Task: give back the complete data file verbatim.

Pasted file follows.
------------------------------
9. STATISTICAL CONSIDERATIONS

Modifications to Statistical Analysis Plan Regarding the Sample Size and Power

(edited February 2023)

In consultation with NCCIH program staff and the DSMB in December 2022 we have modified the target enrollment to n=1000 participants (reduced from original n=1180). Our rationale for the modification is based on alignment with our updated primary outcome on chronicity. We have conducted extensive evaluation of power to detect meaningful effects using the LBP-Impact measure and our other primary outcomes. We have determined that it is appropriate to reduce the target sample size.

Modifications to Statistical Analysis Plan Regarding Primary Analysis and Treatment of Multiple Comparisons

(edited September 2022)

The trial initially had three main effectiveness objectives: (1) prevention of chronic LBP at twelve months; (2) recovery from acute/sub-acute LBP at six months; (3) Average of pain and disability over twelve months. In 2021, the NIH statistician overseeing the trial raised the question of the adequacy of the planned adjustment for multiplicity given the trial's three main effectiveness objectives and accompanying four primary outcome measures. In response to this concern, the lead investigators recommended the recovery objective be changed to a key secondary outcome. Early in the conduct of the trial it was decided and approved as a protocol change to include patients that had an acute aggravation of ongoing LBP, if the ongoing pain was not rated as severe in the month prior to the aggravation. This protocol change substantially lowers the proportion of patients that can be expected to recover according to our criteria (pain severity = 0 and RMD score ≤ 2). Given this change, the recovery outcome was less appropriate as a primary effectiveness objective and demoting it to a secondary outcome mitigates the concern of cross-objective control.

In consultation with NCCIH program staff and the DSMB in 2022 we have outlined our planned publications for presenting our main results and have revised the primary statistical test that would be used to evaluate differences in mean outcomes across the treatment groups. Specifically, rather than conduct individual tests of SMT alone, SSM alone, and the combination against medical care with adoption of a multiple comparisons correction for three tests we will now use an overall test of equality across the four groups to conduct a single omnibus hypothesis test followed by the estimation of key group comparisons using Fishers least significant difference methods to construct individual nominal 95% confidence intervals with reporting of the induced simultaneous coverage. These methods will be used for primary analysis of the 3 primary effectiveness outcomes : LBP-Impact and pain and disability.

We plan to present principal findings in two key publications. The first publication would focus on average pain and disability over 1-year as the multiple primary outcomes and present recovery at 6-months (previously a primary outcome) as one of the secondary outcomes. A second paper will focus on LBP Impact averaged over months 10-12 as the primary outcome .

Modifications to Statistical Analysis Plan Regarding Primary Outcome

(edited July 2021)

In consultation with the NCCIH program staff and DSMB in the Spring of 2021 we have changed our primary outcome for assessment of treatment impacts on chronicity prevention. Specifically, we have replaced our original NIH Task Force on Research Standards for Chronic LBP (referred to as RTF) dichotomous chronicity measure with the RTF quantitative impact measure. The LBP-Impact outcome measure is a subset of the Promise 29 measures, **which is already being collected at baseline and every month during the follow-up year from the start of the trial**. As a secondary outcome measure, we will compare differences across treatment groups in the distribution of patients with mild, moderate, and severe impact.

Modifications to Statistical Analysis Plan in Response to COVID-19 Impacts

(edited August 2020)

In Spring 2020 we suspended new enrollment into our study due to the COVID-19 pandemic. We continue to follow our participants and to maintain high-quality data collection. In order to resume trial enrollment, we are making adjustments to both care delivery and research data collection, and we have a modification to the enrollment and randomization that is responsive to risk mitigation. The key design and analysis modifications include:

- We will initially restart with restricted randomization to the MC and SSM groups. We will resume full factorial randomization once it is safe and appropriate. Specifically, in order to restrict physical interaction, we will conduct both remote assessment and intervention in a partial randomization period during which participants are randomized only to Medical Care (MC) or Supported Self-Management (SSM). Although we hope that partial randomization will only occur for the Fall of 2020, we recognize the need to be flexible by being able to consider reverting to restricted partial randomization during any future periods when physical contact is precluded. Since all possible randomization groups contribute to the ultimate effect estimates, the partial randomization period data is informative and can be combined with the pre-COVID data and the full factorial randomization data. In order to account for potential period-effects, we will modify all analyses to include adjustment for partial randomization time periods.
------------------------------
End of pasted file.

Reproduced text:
9. STATISTICAL CONSIDERATIONS

Modifications to Statistical Analysis Plan Regarding the Sample Size and Power

(edited February 2023)

In consultation with NCCIH program staff and the DSMB in December 2022 we have modified the target enrollment to n=1000 participants (reduced from original n=1180). Our rationale for the modification is based on alignment with our updated primary outcome on chronicity. We have conducted extensive evaluation of power to detect meaningful effects using the LBP-Impact measure and our other primary outcomes. We have determined that it is appropriate to reduce the target sample size.

Modifications to Statistical Analysis Plan Regarding Primary Analysis and Treatment of Multiple Comparisons

(edited September 2022)

The trial initially had three main effectiveness objectives: (1) prevention of chronic LBP at twelve months; (2) recovery from acute/sub-acute LBP at six months; (3) Average of pain and disability over twelve months. In 2021, the NIH statistician overseeing the trial raised the question of the adequacy of the planned adjustment for multiplicity given the trial's three main effectiveness objectives and accompanying four primary outcome measures. In response to this concern, the lead investigators recommended the recovery objective be changed to a key secondary outcome. Early in the conduct of the trial it was decided and approved as a protocol change to include patients that had an acute aggravation of ongoing LBP, if the ongoing pain was not rated as severe in the month prior to the aggravation. This protocol change substantially lowers the proportion of patients that can be expected to recover according to our criteria (pain severity = 0 and RMD score ≤ 2). Given this change, the recovery outcome was less appropriate as a primary effectiveness objective and demoting it to a secondary outcome mitigates the concern of cross-objective control.

In consultation with NCCIH program staff and the DSMB in 2022 we have outlined our planned publications for presenting our main results and have revised the primary statistical test that would be used to evaluate differences in mean outcomes across the treatment groups. Specifically, rather than conduct individual tests of SMT alone, SSM alone, and the combination against medical care with adoption of a multiple comparisons correction for three tests we will now use an overall test of equality across the four groups to conduct a single omnibus hypothesis test followed by the estimation of key group comparisons using Fishers least significant difference methods to construct individual nominal 95% confidence intervals with reporting of the induced simultaneous coverage. These methods will be used for primary analysis of the 3 primary effectiveness outcomes : LBP-Impact and pain and disability.

We plan to present principal findings in two key publications. The first publication would focus on average pain and disability over 1-year as the multiple primary outcomes and present recovery at 6-months (previously a primary outcome) as one of the secondary outcomes. A second paper will focus on LBP Impact averaged over months 10-12 as the primary outcome .

Modifications to Statistical Analysis Plan Regarding Primary Outcome

(edited July 2021)

In consultation with the NCCIH program staff and DSMB in the Spring of 2021 we have changed our primary outcome for assessment of treatment impacts on chronicity prevention. Specifically, we have replaced our original NIH Task Force on Research Standards for Chronic LBP (referred to as RTF) dichotomous chronicity measure with the RTF quantitative impact measure. The LBP-Impact outcome measure is a subset of the Promise 29 measures, **which is already being collected at baseline and every month during the follow-up year from the start of the trial**. As a secondary outcome measure, we will compare differences across treatment groups in the distribution of patients with mild, moderate, and severe impact.

Modifications to Statistical Analysis Plan in Response to COVID-19 Impacts

(edited August 2020)

In Spring 2020 we suspended new enrollment into our study due to the COVID-19 pandemic. We continue to follow our participants and to maintain high-quality data collection. In order to resume trial enrollment, we are making adjustments to both care delivery and research data collection, and we have a modification to the enrollment and randomization that is responsive to risk mitigation. The key design and analysis modifications include:

- We will initially restart with restricted randomization to the MC and SSM groups. We will resume full factorial randomization once it is safe and appropriate. Specifically, in order to restrict physical interaction, we will conduct both remote assessment and intervention in a partial randomization period during which participants are randomized only to Medical Care (MC) or Supported Self-Management (SSM). Although we hope that partial randomization will only occur for the Fall of 2020, we recognize the need to be flexible by being able to consider reverting to restricted partial randomization during any future periods when physical contact is precluded. Since all possible randomization groups contribute to the ultimate effect estimates, the partial randomization period data is informative and can be combined with the pre-COVID data and the full factorial randomization data. In order to account for potential period-effects, we will modify all analyses to include adjustment for partial randomization time periods.